World’s Most Expensive Paintings
How much is Art worth? While many of us consider paitings by great artists to be priceless, there were actually sold with a hefty price tag. Royalty, famous musisians and even anomimous weathy families have spent millions for their own piece of history. Here are the world’s most expensive paintings ever sold.
The Scream ($121.4 Million)
Edvard Munch painted The Scream in 1895 using Oil, tempera, and pastel on cardboard. This masterpiece was sold to Leon Black on May 2, 2012 by $119.9 Million.
The original German title given to the work by Munch is Der Schrei der Natur (“The Scream of Nature”). In regard to inspiration, Munch quotes: “One evening I was walking along a path, the city was on one side and the fjord below. I felt tired and ill. I stopped and looked out over the fjord—the sun was setting, and the clouds turning blood red. I sensed a scream passing through nature; it seemed to me that I heard the scream. I painted this picture, painted the clouds as actual blood. The color shrieked. This became The Scream.” The painting had been the target of several high-profile art thefts.
Garçon à la pipe ($128.2 Million)
Picasso’s Garçon à la pipe shows a Parisian boy holding a pipe in his left hand and wearing a garland or wreath of flowers. Many art critics have stated that the painting’s high sale price has much more to do with the artist’s name than with the merit or historical importance of the painting.
Painted by Pablo Picasso in 1905, the painting was sold on May 4, 2004 by $128.2 Million (Adjusted Price Today)
Bal du moulin de la Galette ($140.7 Million)
Bal du moulin de la Galette is a typically Impressionist snapshot of real life. It shows a richness of form, a fluidity of brush stroke, and a flickering light. Property of the French Republic after the death of Gustave Caillebotte, the paiting was in exhibition in Paris in Musée du Luxembourg, Musée du Louvre and Musée d’Orsay.
Pierre-Auguste Renoir’s oil on Canvas Bal du Moulin de La Galette was sold in May 17, 1990 to Ryoei Saito by $140.7 Million (Adjusted Price Today).
Portrait of Dr. Gachet ($148.6 Million)
This painting depicts Dr. Paul Gachet, who took care of Van Gogh during the final months of his life.There are two authenticated versions of the portrait, both painted in June 1890 at Auvers. Both show Doctor Gachet sitting at a table and leaning his head on his right arm, but they are easily differentiated in color and style.
Painted in 1890 by Vincent Van Gogh, it was sold to Ryoei Saito on May 15, 1990 by $148.6 Million (Adjusted Price Today). After Saito’s dead in 1996, the location and ownership of the Portrait of Dr. Gachet is unknown. It is said the painting was sold in 1997 to Wolfgang Flöttl. Flöttl, in turn, had reportedly been forced by financial reversals to sell the painting to parties as yet unknown.
Portrait of Adele Bloch-Bauer ($154.9 Million)
Gustav Klimt took three years to complete the painting. It measures 54″ x 54″ [138 x 138 cm] and is made of oil and gold on canvas, showing elaborate and complex ornamentation as seen in the Jugendstil style. Commissioned by Ferdinand Bloch-Bauer (Adele’s husband), the painting was supposed to be donated to the Austrian State Gallery upon his death, by Adele’s wish. When the Nazis took over Austria, his property, including the Klimt paintings, was confiscated.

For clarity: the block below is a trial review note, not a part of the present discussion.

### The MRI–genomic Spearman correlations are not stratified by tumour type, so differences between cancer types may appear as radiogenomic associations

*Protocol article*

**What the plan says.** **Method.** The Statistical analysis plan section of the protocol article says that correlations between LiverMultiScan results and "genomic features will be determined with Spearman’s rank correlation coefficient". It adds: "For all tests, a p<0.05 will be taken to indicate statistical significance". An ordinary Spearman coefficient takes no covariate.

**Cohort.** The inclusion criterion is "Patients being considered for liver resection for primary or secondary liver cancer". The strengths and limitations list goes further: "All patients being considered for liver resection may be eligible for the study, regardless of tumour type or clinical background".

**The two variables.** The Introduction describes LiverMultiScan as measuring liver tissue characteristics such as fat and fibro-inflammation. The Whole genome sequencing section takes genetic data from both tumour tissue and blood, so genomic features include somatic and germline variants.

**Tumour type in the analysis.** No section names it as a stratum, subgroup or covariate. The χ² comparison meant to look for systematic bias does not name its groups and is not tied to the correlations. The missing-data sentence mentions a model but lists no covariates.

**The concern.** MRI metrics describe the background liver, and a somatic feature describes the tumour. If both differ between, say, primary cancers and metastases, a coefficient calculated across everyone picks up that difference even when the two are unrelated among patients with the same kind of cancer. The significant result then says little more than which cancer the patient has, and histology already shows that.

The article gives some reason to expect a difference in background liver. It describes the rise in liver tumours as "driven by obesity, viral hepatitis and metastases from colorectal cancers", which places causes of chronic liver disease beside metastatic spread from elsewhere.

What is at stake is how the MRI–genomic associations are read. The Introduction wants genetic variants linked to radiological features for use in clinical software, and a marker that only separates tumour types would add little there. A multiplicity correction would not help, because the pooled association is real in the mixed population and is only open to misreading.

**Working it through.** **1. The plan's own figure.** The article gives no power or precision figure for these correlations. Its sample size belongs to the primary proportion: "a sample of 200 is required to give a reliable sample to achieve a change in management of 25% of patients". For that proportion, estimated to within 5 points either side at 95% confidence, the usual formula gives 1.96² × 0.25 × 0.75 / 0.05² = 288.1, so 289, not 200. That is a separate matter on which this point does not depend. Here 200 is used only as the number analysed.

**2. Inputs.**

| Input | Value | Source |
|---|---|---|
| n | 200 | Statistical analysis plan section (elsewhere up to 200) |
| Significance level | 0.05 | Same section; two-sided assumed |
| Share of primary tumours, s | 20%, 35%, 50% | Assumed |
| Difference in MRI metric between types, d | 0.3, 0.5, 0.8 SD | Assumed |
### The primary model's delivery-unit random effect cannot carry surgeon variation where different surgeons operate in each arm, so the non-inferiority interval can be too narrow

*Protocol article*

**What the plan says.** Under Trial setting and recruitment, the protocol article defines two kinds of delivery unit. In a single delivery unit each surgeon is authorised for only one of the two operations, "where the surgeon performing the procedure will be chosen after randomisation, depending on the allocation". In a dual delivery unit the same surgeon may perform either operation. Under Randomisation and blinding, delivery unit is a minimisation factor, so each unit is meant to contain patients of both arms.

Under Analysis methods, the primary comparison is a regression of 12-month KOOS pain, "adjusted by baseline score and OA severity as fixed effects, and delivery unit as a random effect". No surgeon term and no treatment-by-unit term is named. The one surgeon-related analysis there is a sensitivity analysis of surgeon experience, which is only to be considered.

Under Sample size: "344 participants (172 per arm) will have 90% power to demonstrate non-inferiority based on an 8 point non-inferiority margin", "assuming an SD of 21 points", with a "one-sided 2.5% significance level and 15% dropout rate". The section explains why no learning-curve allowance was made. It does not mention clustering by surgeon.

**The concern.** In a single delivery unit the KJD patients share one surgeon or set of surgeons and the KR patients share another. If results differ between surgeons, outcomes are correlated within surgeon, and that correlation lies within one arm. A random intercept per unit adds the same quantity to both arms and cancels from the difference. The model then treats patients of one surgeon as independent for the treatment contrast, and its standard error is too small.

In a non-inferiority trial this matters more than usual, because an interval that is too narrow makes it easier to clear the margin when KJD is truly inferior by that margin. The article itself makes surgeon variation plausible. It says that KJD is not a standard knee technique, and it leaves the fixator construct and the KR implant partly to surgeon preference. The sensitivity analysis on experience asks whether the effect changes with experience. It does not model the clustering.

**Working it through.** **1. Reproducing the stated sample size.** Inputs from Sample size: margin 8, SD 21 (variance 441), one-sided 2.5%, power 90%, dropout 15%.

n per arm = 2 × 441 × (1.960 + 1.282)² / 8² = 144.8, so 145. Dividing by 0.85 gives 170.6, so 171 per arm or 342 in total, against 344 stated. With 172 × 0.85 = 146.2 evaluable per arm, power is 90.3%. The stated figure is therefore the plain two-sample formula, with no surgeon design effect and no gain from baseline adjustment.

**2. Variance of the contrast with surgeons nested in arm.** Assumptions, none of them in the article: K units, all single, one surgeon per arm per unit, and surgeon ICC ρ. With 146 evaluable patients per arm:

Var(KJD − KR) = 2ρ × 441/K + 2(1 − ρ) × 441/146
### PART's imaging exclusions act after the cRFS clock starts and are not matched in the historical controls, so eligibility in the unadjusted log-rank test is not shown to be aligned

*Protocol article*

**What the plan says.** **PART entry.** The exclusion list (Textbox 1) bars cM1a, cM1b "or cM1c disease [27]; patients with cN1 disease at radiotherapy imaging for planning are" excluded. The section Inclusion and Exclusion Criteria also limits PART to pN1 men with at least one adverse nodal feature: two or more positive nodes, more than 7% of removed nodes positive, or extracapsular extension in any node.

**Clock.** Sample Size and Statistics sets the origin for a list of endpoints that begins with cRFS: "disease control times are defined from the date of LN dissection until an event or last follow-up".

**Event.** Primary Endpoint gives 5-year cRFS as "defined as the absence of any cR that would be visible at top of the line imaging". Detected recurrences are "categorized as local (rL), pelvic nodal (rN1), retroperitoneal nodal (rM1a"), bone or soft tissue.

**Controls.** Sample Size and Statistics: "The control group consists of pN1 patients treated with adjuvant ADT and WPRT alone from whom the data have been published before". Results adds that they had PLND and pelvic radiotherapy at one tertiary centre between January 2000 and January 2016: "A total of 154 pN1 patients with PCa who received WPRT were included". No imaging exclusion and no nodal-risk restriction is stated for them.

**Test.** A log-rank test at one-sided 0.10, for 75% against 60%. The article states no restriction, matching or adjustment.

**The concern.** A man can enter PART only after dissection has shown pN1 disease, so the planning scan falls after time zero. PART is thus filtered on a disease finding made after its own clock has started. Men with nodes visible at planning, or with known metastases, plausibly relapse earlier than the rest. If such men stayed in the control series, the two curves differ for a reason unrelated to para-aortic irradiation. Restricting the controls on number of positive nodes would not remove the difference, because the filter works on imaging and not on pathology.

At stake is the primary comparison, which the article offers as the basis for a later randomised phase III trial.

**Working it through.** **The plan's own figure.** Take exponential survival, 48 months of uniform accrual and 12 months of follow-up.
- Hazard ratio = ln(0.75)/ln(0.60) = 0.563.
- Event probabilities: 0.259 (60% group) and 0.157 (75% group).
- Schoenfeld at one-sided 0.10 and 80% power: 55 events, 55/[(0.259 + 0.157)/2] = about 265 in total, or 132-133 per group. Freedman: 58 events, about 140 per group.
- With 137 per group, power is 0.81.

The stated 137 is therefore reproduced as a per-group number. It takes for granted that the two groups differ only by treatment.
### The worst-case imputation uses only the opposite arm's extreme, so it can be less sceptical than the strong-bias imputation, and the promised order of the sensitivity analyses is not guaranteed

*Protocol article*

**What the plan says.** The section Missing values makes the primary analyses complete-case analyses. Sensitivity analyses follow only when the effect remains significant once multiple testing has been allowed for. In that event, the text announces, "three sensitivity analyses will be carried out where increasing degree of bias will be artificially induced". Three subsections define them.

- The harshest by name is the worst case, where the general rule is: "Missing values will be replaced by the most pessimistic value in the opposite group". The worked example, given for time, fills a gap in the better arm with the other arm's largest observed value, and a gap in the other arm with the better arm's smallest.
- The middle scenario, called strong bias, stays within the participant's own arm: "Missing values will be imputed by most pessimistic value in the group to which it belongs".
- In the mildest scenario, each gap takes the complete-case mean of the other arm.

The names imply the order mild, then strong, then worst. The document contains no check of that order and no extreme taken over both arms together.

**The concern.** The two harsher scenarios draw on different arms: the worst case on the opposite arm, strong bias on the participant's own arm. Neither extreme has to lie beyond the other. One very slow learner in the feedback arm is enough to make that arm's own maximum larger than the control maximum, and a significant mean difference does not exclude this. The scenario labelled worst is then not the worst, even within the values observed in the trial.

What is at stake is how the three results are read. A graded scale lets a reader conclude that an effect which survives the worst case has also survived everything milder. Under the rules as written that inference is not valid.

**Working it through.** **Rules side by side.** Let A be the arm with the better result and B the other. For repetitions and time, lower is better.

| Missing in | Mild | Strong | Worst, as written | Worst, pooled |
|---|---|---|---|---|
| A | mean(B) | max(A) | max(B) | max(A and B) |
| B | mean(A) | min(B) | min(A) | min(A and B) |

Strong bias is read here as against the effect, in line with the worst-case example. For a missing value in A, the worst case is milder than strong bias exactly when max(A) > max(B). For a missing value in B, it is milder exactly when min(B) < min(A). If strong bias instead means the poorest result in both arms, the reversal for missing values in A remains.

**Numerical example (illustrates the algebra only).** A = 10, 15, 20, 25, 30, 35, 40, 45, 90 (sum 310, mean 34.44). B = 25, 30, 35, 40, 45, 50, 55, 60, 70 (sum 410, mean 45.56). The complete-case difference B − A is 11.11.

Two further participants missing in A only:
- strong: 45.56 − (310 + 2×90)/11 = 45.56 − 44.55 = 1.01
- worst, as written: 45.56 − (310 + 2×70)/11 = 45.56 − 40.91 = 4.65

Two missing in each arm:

After being returned to Ferdinand’s familly, the painting was sold to Ronald Lauder of the Neue Galerie in New York on June 18, 2006 by $154.9 Million (Adjusted Price Today)
Le Rêve ($155 Million)
Another Picasso’s masterpiece, Le Rêve (French, “The Dream”) is a oil painting (130 × 97 cm) portraying his 22-year-old mistress Marie-Thérèse Walter (he was 50 then). It is said to have been painted in one afternoon, on 24 January 1932. The erotic content of the painting has been noted repeatedly, with critics pointing out that Picasso painted an erect penis, presumably symbolizing his own, in the upturned face of his model.
Le Rêve was sold on March 26, 2013 to Steven A. Cohen by $155 Million.
Woman III ($158.8 Million)
Woman III is one of a series of six paintings by Willem de Kooning done between 1951 and 1953. It measures 68 by 48 1⁄2 inches (1.7 by 1.23 m). Part of Tehran Museum of Contemporary Art collection, the painting could not be shown because of strict rules set by the government about the visual arts and what they depict.
This is another painting in the avid art collector Steven A. Cohen. He bought it on November 18, 2006 by $158.8 Million (Adjusted Price Today)
No. 5, 1948 ($161.7 Million)
The painting was done on an 8′ × 4′ sheet of fiberboard, with thick amounts of brown and yellow paint drizzled on top of it, forming a nest-like appearance.
Done by Jackson Pollock in 1948, the painting was sold on November 2, 2006 by $161.7 Million (Adjusted Price Today).
The Card Players (app. $259 Million)
The Card Players is a series of oil paintings by the French Post-Impressionist artist Paul Cézanne. Painted during Cézanne’s final period in the early 1890s, there are five paintings in the series. It is considered to be a cornerstone of Cézanne’s art during the early-to-mid 1890s period, as well as a “prelude” to his final years, when he painted some of his most iconic creations.
The Royal Family of Qatar bough one paiting from the Card Players series in April 2011. The exact price of The Card Players (even the currency of sale) is not known, with estimates from $259 million to even $320 million.
Source: Design Museum